• Right, it might be the case that men who take on the primary emotional labor/mental household management role are more appreciated by their female partners, on average, for doing so. And in such cases the work doesn’t feel invisible.

  4. Not directly connected but this discussion is making me wonder if you’ve ever written about the Bank of Pain? I think it was the best roommate type shared household cleaning system I’ve been part of. 🙂

    • I haven’t written about it, but I remember it well. A rotating chore wheel, with a $5/day penalty for each day chores undone. I’m not sure it worked to keep our house clean, but we consistently had enough in there to go out together to nice restaurants.

      • I remember it being clean most of the time? When it wasn’t the adventures the penalties paid for built community spirit. For me, that amount if money was motivating! And going out with you and Kia without any worry about paying was fun and relaxing in a different way than just going out is.

  5. Jennifer

    Ugh, this is a sore spot in our marriage. I do *all* of the management tasks (I think a better term for this, which I read in a different article, is “mental load”), and I feel very unappreciated for them. If we didn’t have a kid there would be much less of it, of course. I’m not sure how I got to be “the one” but I tend to be better at detail-oriented things and organizing in general. We have talked about it, but my husband gets very defensive and counters with how unappreciated he feels for making more money. I don’t mind doing more of the household management but it would be nice to hear a thank you sometimes. The system you and your wife have sounds very healthy. Obviously, this is something we need to work on…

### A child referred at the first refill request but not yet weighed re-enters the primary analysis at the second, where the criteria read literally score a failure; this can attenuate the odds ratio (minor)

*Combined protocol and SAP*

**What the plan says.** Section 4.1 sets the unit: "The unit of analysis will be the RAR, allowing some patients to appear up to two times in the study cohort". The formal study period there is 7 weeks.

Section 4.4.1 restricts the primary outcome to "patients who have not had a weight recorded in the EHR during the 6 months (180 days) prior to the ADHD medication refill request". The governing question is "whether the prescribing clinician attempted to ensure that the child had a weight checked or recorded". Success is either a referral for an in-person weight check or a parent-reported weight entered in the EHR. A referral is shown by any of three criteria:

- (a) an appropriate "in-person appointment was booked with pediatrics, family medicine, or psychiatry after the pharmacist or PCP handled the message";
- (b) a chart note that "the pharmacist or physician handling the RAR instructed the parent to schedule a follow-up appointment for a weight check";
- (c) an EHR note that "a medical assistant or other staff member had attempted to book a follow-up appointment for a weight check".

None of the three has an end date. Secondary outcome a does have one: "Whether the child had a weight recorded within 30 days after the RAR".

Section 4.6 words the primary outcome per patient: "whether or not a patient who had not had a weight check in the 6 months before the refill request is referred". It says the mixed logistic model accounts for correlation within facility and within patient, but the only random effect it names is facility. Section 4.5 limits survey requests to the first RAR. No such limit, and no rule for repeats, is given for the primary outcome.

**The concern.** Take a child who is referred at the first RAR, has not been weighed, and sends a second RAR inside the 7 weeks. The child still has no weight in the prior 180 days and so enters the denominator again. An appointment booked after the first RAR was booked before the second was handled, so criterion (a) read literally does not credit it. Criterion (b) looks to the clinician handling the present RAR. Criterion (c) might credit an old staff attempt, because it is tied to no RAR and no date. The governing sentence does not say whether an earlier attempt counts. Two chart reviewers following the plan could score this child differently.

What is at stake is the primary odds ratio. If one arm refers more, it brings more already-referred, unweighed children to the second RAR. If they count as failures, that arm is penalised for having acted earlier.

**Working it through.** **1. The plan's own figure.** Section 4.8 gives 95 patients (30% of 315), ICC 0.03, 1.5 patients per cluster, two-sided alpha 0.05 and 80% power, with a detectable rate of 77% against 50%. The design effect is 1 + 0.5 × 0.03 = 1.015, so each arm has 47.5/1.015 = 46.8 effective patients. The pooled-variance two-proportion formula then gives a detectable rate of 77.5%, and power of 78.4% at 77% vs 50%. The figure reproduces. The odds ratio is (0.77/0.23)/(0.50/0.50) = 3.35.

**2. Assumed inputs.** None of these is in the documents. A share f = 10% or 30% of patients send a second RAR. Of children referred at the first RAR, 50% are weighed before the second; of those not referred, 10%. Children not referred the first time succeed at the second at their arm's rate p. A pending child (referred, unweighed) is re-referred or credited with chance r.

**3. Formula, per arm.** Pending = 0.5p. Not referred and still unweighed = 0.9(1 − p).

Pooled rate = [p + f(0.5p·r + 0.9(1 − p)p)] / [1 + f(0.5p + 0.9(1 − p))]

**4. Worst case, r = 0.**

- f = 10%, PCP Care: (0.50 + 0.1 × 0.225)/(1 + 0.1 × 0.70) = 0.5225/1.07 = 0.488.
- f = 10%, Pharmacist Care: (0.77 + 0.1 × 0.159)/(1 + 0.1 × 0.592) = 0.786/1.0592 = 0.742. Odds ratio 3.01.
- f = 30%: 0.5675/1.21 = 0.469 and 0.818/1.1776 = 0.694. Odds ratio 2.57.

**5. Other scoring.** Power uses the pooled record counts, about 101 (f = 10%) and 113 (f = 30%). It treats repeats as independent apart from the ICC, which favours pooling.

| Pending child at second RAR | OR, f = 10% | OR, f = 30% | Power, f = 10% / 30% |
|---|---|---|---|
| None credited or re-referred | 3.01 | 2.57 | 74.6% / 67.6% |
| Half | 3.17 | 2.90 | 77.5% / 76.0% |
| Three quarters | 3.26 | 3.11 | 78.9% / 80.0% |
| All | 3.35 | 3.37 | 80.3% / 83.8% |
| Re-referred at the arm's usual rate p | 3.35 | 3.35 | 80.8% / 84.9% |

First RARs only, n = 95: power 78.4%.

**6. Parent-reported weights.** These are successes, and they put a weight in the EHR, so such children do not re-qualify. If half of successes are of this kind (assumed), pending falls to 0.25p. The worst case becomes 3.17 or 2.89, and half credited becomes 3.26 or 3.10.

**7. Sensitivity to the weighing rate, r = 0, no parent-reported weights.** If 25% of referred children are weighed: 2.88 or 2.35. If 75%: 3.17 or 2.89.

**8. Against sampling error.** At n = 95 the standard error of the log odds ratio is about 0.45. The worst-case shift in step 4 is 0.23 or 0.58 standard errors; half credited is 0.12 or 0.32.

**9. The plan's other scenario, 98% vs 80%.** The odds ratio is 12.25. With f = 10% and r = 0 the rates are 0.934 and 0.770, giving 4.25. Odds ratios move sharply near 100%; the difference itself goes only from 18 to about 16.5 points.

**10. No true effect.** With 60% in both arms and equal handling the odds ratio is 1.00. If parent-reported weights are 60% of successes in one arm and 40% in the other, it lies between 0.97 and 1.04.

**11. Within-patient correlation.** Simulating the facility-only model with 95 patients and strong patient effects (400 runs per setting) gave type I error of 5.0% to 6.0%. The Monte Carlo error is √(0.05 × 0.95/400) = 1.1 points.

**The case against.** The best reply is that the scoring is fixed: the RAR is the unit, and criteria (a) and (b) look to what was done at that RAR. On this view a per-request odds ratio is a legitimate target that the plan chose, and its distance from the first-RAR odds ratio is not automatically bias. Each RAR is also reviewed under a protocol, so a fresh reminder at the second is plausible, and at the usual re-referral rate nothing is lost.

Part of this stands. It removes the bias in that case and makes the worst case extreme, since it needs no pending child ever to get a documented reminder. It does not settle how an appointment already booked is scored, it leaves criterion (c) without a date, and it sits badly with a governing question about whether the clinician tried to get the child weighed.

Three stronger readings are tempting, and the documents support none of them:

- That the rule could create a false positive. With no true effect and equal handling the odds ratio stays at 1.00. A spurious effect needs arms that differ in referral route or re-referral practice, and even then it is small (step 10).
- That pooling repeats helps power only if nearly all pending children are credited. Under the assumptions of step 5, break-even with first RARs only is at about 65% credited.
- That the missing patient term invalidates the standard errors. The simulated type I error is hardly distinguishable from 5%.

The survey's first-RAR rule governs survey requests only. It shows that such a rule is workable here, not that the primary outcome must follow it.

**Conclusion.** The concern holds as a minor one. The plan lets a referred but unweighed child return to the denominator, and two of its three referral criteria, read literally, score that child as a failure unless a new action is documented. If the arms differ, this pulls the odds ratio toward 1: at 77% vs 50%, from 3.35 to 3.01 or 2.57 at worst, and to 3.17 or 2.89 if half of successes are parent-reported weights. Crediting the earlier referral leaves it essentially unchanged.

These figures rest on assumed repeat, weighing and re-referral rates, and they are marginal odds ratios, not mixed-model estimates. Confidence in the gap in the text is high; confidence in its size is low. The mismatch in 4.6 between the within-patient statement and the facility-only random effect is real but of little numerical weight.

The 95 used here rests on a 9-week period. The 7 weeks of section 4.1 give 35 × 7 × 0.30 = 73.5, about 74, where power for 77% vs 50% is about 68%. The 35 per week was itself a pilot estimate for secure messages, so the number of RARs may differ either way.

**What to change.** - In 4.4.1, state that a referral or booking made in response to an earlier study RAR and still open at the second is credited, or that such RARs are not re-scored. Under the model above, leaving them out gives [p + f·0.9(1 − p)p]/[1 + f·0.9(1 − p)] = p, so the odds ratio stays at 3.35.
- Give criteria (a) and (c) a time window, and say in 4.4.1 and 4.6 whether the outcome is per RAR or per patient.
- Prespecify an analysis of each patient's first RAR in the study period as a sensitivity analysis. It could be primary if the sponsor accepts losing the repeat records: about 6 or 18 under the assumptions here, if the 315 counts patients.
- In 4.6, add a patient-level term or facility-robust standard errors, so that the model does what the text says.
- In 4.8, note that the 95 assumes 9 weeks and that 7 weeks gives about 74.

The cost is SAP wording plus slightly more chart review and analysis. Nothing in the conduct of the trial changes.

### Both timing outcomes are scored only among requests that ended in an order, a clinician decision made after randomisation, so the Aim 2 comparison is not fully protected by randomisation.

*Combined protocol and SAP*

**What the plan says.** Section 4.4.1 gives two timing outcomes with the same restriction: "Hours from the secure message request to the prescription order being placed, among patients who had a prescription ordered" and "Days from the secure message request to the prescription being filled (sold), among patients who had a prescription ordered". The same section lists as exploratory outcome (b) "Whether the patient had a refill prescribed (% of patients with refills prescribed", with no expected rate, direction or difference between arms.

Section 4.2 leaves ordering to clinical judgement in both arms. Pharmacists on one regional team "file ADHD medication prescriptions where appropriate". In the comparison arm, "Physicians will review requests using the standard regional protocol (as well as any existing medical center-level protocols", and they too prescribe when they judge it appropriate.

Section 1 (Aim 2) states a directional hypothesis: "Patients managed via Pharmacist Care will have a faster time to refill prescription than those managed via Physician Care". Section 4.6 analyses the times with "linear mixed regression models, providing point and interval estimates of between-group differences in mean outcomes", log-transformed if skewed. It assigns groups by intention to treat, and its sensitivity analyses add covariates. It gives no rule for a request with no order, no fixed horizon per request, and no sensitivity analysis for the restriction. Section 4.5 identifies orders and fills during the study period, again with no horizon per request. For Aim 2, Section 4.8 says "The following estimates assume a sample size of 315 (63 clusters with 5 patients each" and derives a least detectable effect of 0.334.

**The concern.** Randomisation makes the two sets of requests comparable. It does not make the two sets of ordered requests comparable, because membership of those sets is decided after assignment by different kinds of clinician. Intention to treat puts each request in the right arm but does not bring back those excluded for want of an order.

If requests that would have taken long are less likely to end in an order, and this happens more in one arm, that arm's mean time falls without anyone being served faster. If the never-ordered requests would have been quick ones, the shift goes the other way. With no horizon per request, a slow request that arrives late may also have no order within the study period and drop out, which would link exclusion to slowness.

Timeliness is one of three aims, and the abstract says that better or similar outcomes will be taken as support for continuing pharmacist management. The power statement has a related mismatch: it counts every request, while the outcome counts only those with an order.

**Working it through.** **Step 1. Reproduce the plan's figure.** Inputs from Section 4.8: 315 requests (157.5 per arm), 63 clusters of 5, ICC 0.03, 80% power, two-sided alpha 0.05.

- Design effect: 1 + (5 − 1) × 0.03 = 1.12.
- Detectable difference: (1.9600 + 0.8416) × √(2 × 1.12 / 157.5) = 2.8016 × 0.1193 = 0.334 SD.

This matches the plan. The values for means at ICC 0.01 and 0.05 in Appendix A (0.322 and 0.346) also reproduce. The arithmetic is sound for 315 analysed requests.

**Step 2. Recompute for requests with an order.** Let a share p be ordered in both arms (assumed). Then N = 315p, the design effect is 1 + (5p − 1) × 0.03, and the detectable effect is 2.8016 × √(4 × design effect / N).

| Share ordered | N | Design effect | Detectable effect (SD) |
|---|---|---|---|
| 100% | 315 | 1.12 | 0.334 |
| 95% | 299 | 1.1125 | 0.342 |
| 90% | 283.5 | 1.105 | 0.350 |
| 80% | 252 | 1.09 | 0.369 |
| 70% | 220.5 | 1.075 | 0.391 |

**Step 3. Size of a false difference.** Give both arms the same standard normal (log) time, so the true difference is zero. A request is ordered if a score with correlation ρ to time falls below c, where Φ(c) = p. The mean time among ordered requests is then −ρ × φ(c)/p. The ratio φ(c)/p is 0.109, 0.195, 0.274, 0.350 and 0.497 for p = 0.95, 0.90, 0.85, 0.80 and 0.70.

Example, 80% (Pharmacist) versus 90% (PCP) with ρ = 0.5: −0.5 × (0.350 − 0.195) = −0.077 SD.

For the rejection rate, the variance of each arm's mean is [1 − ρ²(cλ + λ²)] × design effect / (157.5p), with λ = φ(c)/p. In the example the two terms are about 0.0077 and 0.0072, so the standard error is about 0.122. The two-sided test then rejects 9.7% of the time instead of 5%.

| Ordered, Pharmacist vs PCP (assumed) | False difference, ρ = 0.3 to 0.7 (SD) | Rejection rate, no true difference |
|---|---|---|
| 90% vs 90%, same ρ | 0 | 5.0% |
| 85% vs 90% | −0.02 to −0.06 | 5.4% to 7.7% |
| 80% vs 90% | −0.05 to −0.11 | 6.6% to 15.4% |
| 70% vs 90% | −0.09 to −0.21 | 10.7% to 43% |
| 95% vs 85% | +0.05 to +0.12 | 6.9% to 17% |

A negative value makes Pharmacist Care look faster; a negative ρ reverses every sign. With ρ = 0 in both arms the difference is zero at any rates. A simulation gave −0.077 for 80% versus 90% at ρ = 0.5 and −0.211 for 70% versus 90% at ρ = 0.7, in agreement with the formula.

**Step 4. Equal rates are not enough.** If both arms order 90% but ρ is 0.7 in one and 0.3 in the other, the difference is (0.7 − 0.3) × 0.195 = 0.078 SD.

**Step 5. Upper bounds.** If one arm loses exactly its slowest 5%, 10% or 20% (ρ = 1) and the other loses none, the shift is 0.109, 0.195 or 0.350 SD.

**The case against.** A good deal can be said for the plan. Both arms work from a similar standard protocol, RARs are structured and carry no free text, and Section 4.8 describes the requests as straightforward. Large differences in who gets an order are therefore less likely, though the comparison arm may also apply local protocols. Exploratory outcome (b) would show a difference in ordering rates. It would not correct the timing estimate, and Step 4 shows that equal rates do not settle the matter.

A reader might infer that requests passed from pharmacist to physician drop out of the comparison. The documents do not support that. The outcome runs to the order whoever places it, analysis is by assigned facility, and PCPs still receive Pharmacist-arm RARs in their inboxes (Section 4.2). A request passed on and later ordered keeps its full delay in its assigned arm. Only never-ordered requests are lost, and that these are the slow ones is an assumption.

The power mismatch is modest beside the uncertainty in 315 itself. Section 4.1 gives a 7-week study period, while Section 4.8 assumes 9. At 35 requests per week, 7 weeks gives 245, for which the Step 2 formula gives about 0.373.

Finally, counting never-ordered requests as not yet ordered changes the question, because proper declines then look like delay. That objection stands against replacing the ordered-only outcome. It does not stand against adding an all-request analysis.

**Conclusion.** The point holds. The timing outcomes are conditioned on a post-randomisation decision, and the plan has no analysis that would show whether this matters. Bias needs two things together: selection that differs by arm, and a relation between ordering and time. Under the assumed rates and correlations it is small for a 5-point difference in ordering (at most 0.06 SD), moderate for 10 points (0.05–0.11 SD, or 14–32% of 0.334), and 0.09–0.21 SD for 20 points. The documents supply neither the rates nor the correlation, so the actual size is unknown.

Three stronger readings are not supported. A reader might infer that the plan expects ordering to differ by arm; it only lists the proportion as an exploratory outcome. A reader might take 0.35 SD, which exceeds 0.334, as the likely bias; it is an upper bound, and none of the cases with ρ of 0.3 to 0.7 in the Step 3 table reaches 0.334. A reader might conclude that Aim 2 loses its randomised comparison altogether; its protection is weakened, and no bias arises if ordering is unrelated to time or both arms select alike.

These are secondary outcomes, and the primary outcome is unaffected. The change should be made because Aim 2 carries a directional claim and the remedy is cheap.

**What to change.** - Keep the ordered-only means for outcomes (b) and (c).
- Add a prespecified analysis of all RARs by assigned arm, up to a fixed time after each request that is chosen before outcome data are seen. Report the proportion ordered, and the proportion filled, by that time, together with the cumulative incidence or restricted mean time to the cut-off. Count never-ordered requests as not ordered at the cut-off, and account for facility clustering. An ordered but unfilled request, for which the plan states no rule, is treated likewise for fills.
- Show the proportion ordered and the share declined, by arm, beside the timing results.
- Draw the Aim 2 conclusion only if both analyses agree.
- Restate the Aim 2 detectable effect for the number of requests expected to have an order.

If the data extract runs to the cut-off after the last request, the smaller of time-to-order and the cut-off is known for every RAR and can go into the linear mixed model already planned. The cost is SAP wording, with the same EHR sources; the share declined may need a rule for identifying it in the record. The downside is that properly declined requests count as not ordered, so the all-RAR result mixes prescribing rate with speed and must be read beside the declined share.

I do appreciate articles like this for naming something that bothered me, but I didn’t really know how to articulate, and also that I wasn’t alone in experiencing it.

    • I like “mental load”–that’s a much better term than emotional labor, even if there is some overlap. In regards to managing kids’ lives, much of this work does seem to fall on moms more than dads. I know I feel better when I’m more checked in to the details of my daughter’s life, but it can be overwhelming (times tables practice, reading log, good nutrition, etc.). I’m glad there are two of us and one of her.

      Good luck with increasing the mutual appreciation, it’s doable!